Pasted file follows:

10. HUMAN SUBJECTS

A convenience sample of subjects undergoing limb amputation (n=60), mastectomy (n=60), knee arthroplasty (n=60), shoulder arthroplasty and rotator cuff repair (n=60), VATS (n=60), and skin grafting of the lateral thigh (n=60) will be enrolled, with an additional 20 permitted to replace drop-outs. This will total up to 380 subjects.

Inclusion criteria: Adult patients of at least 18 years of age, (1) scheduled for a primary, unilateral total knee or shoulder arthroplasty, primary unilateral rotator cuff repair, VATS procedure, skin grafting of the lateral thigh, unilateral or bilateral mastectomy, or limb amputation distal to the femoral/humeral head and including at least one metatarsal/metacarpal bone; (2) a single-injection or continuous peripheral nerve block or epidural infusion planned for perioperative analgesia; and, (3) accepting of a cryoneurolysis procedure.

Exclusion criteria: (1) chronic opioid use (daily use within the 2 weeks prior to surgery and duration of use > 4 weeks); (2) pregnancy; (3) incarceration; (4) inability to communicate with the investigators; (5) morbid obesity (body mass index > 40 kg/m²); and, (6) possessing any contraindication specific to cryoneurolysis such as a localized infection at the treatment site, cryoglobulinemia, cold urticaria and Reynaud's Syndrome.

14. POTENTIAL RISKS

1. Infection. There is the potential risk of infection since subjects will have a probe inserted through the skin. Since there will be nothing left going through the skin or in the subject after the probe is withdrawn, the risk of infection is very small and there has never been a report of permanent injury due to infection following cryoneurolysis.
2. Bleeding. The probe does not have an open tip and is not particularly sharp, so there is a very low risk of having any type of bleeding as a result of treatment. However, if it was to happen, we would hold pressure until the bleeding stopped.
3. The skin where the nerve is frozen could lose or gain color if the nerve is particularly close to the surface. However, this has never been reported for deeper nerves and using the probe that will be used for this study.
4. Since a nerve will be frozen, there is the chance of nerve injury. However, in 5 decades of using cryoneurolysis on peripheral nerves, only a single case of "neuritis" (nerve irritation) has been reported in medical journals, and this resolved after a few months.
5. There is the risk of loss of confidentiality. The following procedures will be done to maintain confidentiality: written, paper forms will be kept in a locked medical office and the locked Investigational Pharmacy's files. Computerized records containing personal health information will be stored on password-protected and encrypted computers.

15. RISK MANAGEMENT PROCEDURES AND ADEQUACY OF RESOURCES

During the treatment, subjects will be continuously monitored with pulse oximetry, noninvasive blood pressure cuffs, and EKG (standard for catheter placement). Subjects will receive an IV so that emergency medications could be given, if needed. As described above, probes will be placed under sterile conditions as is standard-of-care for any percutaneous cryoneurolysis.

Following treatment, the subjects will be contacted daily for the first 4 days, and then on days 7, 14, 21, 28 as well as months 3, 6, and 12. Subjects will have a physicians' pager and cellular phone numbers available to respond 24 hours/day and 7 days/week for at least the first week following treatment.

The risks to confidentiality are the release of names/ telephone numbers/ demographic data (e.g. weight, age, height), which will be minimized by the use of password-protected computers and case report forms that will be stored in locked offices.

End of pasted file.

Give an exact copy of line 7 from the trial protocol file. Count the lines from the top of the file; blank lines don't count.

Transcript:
2. Bleeding. The probe does not have an open tip and is not particularly sharp, so there is a very low risk of having any type of bleeding as a result of treatment. However, if it was to happen, we would hold pressure until the bleeding stopped.